Some hospitals have gone all-electronic

June 15, 2009 7:11:21 PM PDT
President Obama addressed the importance of making the switch to electronic medical records from paper ones. It's something that a few hospitals in the Bay Area have already tackled. Their technological transition is being watched by hospitals across the country that have yet to make the switch.

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When registered nurse Emily Alfaro checks on her patient, she doesn't have to bring the chart. It's always there, just a couple mouse clicks away.

Mills Peninsula is the first of California's Sutter Health system hospitals to go all-electronic. The hospital says it's joined an elite group -- only two percent of the nation's hospitals are all-electronic.

"Some hospitals have computerized physician order entry. Some of them have electronic revenue cycle. We have a fully electronic health record from beginning to end," said Carrie Owne Pietz from Mills Peninsula.

President Obama is calling for a nation-wide system update.

"We do a better job tracking a FedEx package in this country than we do tracking patient's health records," said President Obama.

Mills transitioned from paper charts to electronic records in April. I.T. director Michael Riadno says it was a massive undertaking - one of the major challenges was making the change without risking interruption of in-patient care.

"At the very time people need the most amount of care, we're also changing all of the systems that the doctors and nurses are using, and they all have to change their use at one moment. We did it overnight after 20 months of planning," said Riadno.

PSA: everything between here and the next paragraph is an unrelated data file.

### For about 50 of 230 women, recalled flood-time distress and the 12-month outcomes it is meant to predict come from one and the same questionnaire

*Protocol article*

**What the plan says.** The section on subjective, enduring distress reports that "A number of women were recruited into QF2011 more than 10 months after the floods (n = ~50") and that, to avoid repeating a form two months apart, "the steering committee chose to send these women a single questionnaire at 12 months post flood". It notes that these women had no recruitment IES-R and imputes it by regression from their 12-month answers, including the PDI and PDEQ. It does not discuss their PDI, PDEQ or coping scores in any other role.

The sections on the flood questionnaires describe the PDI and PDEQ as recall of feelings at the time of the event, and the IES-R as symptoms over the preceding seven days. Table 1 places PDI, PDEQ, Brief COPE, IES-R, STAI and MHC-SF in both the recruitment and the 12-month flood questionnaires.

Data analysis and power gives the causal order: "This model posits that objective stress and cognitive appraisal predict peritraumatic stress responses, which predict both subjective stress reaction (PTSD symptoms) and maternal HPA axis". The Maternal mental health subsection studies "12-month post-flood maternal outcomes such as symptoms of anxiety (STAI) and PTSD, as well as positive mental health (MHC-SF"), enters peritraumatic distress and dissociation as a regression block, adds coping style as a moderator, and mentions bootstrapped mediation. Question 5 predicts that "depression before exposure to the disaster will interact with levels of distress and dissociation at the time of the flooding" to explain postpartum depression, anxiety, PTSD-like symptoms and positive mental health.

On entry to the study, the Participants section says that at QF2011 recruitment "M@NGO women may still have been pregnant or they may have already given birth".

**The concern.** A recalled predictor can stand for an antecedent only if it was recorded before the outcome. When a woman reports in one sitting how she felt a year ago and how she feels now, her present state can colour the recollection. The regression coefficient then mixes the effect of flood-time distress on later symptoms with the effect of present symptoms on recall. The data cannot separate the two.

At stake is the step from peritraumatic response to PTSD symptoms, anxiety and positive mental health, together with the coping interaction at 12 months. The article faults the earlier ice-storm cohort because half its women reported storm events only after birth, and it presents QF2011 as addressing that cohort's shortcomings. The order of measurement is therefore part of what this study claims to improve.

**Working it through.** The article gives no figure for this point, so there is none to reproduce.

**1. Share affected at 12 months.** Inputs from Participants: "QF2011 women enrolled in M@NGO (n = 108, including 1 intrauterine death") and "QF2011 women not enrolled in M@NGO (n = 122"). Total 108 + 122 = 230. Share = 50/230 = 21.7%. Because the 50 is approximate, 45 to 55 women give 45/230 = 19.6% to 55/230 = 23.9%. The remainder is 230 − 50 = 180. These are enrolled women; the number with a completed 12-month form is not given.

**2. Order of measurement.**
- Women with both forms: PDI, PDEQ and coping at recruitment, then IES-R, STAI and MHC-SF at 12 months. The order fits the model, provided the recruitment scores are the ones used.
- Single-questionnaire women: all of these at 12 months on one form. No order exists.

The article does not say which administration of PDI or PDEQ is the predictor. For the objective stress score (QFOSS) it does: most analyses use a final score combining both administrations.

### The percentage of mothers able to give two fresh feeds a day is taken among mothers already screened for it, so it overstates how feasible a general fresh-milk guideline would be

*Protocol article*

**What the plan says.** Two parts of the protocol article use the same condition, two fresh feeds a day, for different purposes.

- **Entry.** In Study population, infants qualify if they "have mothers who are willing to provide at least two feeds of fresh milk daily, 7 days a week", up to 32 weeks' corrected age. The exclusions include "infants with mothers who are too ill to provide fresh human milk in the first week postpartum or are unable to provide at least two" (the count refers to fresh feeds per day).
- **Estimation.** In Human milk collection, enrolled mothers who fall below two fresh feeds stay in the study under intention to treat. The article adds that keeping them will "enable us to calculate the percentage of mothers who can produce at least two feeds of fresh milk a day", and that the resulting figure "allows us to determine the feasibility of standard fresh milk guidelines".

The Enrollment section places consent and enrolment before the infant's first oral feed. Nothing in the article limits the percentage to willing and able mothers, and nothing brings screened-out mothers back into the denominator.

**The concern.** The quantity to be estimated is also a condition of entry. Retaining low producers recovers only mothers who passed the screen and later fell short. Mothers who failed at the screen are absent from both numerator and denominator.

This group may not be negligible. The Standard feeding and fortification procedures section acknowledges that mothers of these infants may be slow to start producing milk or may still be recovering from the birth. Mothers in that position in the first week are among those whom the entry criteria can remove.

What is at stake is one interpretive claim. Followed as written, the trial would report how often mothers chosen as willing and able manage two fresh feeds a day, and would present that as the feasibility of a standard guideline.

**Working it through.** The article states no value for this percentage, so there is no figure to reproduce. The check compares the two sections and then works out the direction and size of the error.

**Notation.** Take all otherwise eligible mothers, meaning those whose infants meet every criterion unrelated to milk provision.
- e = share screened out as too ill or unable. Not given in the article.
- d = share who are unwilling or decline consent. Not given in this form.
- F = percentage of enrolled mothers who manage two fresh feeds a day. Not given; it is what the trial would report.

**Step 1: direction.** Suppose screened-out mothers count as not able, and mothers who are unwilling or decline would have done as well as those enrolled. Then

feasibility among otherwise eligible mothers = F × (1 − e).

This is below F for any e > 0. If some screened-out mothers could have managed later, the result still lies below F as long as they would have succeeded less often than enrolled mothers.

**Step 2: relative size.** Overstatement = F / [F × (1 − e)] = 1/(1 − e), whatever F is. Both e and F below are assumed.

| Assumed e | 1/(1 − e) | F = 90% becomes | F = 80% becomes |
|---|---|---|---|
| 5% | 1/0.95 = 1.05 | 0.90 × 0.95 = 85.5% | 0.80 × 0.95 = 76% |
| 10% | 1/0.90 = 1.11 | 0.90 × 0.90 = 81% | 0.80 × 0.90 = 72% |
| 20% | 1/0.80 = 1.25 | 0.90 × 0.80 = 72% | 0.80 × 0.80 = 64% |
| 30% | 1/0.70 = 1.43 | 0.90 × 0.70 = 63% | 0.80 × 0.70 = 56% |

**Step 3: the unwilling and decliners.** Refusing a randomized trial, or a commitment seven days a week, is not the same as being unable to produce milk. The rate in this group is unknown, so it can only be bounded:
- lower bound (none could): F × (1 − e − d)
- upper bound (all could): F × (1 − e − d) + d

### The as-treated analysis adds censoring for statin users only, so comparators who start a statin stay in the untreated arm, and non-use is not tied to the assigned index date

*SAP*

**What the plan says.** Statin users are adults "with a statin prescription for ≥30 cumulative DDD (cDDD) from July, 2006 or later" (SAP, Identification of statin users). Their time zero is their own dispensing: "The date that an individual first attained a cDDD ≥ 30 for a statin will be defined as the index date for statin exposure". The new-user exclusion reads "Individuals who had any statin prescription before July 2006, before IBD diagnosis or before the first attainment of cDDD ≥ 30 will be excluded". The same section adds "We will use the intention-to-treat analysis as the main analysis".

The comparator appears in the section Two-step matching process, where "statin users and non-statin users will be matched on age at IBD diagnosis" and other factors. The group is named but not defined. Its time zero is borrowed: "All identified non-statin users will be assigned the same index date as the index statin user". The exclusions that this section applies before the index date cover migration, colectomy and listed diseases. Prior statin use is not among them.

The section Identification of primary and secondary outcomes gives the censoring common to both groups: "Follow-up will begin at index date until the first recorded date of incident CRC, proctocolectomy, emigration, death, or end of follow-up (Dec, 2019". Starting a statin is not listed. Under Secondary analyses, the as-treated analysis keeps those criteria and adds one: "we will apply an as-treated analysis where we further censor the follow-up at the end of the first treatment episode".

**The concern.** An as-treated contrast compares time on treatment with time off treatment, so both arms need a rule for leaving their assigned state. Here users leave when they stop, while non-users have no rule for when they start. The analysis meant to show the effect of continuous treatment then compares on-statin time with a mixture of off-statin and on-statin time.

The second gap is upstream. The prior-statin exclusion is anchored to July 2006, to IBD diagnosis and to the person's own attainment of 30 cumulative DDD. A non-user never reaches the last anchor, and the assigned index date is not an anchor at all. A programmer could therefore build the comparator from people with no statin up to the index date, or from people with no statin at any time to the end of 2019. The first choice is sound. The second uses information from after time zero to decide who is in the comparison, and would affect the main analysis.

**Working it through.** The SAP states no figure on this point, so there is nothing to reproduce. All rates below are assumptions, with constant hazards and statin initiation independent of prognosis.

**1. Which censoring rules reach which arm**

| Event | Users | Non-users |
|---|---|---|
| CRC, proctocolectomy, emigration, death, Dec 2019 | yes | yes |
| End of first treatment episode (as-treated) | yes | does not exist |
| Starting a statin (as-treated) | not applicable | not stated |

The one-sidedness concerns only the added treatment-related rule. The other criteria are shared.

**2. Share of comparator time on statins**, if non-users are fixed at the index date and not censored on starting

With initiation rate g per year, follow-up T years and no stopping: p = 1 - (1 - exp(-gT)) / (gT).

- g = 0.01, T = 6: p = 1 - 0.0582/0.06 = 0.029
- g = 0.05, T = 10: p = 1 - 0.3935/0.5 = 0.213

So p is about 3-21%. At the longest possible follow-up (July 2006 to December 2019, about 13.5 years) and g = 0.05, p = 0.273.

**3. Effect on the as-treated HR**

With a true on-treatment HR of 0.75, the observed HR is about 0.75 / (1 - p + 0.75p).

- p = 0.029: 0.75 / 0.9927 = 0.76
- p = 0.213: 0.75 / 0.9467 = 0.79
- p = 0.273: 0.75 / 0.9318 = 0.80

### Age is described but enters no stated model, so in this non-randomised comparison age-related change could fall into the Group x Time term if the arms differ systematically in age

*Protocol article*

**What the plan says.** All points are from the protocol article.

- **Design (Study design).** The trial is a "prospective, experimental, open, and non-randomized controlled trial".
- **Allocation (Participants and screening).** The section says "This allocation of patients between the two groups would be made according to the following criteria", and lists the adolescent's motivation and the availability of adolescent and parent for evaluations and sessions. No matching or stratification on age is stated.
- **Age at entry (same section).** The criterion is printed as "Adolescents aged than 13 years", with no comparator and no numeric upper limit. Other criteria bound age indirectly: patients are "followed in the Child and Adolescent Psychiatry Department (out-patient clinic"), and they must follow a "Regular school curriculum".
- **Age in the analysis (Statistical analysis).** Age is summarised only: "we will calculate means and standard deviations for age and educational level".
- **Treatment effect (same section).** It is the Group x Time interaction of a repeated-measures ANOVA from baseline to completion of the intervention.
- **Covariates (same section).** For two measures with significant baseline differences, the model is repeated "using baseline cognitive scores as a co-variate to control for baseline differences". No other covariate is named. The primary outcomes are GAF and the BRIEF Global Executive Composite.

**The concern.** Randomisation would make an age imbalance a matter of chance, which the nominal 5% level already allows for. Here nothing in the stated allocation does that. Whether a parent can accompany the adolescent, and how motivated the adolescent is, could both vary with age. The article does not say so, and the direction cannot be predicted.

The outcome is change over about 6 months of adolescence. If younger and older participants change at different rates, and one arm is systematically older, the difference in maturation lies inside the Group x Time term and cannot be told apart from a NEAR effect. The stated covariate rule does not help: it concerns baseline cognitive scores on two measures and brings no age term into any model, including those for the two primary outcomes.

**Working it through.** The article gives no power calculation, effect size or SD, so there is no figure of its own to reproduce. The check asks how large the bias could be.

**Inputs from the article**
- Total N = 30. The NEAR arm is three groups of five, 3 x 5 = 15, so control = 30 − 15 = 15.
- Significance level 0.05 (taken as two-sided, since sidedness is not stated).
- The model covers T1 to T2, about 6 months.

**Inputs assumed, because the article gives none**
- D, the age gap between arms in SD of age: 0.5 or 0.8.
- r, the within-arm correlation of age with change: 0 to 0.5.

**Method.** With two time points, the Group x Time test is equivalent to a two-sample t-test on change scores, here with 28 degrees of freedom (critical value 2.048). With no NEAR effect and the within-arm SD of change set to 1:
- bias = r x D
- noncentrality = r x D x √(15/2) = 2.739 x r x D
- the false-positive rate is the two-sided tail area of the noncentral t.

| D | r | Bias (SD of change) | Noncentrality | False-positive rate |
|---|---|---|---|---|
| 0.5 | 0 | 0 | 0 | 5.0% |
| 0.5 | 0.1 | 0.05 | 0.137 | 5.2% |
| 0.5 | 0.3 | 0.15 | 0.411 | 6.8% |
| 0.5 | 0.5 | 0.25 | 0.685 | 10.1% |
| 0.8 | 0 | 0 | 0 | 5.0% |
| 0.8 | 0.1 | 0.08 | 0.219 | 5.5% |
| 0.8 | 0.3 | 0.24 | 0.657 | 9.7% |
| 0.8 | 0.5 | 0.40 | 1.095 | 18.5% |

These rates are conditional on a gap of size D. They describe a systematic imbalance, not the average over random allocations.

Chief medical records officer Dr. Terry Fotre says everyone involved in patient care, from the emergency room to the pharmacy can log on and bad handwriting or miscommunication is no longer a problem.

"Most importantly with the physician entering the order himself or herself, there's no risk of transcription error," said Dr. Fotre.

But the big question is how different hospitals might be able to share records and whether individual doctor's offices will all be able to join the digital age in the five-year timeframe prescribed by President Obama.

Programming note:
ABC News will carry a special primetime conversation with the president on the future of the nation's healthcare system.

The question and answer session will be held on Wednesday, June 24, 2009 at 10 p.m. Pacific Time. It will be hosted by Charlie Gibson and Diane Sawyer on ABC Channel 7.

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